It is amazing how quickly things can change from a Christ-focused to Consumer-focused emphasis in our churches. I have been trying to put some observations together lately as it applies to my own personal spiritual experience as well as that of the church as a whole. There are a few trends that I have been observing that I think may be contributing to some distractions from our spiritual growth and purpose. These are not judgments or meant to be hyper-critical of the church. They are simply reflection points.Take them for what they are worth and in the areas that you see that they may apply. These are not in any order of importance or influence.
#1- We don’t allow for enough silent or reflective time.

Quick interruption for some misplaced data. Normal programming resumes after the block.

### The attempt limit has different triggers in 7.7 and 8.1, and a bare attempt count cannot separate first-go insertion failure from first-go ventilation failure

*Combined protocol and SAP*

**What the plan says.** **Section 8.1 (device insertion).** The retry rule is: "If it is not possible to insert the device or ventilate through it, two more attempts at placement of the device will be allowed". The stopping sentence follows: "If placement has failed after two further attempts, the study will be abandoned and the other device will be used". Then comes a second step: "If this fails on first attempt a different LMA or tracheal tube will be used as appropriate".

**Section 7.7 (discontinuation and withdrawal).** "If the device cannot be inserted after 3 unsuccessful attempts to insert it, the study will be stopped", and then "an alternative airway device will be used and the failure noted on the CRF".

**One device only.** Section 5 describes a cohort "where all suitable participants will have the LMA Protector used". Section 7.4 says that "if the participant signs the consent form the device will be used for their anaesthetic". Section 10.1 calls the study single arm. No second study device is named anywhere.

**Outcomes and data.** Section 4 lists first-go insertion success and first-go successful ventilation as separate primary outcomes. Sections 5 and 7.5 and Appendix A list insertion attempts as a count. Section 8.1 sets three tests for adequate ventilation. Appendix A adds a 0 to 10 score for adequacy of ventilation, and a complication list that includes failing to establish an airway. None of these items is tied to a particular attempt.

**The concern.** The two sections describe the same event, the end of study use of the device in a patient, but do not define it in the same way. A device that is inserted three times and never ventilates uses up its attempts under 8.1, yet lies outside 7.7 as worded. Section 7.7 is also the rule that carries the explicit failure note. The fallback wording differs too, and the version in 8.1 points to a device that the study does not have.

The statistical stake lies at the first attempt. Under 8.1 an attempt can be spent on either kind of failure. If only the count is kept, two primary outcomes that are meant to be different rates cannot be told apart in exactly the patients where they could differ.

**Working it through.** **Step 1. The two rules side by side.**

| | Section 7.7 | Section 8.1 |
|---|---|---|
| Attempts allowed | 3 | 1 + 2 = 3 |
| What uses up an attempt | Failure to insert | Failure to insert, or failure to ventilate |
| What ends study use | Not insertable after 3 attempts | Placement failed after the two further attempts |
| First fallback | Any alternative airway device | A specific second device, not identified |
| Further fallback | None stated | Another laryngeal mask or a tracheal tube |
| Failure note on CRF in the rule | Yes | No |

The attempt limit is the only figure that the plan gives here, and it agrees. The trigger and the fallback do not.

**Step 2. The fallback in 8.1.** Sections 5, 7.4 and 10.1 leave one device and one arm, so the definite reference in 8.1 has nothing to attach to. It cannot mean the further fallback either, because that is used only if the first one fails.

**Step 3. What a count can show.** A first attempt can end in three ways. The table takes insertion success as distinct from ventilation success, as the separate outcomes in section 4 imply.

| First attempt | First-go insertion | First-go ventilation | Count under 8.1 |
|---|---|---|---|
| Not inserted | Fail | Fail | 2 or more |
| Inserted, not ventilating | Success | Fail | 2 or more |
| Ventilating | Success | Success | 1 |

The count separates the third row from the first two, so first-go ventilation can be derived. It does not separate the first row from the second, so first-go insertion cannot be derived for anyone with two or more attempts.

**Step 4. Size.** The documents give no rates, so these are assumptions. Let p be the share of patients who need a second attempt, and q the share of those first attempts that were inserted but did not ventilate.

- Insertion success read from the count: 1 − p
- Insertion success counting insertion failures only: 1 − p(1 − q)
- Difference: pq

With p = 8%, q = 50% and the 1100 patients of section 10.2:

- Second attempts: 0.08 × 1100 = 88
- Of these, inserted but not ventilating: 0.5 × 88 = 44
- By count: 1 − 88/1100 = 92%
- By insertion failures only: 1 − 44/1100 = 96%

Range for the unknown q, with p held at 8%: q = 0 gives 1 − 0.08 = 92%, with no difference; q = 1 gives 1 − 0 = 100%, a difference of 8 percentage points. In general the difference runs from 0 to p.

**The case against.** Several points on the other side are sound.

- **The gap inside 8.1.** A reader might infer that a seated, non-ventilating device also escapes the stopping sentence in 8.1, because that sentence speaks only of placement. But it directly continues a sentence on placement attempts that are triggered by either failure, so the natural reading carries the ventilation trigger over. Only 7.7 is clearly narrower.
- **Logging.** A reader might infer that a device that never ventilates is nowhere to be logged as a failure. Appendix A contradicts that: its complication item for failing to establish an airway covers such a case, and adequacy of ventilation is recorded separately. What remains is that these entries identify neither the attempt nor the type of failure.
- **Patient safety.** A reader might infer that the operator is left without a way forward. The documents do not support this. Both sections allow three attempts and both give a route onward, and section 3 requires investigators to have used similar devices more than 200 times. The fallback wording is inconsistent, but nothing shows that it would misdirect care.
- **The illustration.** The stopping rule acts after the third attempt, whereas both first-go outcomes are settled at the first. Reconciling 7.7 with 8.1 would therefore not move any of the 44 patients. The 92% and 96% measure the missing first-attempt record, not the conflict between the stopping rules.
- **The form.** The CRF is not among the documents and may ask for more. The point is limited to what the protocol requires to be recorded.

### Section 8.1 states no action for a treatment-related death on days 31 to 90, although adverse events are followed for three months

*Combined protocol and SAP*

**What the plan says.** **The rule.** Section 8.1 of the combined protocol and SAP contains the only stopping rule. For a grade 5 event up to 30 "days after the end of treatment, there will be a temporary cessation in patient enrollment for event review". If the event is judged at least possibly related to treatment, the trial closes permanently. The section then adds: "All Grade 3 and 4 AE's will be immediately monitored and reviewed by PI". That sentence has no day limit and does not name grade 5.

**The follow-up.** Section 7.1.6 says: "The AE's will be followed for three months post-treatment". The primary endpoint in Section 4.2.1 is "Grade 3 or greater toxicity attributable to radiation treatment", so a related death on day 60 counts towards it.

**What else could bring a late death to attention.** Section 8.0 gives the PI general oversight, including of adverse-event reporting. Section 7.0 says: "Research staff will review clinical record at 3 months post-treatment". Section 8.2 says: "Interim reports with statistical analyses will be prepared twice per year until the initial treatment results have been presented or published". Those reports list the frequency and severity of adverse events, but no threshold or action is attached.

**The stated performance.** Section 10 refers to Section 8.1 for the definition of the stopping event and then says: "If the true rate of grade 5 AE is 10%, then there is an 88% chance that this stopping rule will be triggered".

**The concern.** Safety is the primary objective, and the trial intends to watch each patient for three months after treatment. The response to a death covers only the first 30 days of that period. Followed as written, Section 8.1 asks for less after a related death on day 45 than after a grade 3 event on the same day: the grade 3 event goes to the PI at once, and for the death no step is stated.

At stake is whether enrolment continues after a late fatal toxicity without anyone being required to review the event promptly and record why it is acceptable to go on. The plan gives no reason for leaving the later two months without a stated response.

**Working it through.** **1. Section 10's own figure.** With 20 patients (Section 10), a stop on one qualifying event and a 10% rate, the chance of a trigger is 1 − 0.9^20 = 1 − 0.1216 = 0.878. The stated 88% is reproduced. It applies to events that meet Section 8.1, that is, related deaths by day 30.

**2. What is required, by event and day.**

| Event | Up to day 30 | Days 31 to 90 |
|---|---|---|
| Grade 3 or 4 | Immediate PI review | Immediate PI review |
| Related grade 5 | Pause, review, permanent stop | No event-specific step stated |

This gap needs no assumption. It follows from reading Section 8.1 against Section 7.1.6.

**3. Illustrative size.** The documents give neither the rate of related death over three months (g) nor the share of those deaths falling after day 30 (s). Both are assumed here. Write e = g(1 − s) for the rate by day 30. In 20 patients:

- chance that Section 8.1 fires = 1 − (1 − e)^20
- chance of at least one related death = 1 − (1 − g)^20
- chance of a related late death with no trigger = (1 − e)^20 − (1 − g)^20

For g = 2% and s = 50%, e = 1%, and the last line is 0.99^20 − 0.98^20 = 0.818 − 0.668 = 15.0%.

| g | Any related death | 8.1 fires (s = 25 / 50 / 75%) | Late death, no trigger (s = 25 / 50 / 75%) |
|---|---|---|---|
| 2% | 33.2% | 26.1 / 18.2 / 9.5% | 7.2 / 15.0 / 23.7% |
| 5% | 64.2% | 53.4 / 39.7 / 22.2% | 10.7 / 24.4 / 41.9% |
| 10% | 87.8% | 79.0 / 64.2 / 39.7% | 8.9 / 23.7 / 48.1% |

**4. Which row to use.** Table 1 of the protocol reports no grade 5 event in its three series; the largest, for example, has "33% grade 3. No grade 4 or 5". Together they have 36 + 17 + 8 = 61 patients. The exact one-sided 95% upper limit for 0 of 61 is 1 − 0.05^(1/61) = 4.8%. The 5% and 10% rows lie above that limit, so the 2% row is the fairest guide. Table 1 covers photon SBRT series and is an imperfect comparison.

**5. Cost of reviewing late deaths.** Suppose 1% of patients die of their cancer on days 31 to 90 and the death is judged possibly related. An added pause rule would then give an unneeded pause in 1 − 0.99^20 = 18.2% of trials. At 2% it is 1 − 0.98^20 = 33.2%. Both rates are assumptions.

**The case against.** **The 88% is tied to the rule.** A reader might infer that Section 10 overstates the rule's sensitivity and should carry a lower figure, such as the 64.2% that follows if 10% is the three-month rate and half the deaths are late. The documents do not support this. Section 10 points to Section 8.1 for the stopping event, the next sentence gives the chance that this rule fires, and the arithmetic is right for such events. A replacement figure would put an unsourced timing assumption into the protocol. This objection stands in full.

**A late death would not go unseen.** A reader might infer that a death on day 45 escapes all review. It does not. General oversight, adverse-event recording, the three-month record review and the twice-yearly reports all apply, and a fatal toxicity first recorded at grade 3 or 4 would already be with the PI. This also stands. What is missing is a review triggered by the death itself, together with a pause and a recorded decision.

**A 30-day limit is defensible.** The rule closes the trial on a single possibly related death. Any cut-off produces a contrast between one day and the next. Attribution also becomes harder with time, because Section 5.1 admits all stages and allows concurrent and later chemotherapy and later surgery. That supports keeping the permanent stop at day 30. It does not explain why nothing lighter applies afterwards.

A few years ago, I was at a church that provided an evening of creative worship. It was a personal experience which involved silence, visual stimuli, music, Scripture reading and reflection and actions that we were to perform that caused us to be reflective on our own spiritual life. To be honest, the most powerful part of the experience was the chance to be quiet. Our daily experience is way too rushed and loud. Distractions are everywhere. We don’t often take the time to meditate on anything because we convince ourselves that it isn’t a fruitful venture. Last night, I provided one of these creative worship times for my youth group. I was totally at a loss about how it would be received. Would they allow themselves the quiet time? Would they take it seriously? To my joy, it was received extremely well. I prayed before the worship time that they would allow God to speak into their lives and I believe they did. They prayed. Some of them on their knees. Some raised their hands in worship. Some sat quietly. And yes, some cried. It was a time for them to be still and know that He is God. We all needed that time. The truth is we all ‘need’ that time and too often we do not allow ourselves that opportunity. The comment from one of my youth was that God had ‘wrecked’ him that night. From a youth perspective , that is a positive thing. It means some walls came down and some spiritual healing was happening between him and God. Create the opportunity for silence and reflection. If it is not intentionally created, it will not happen.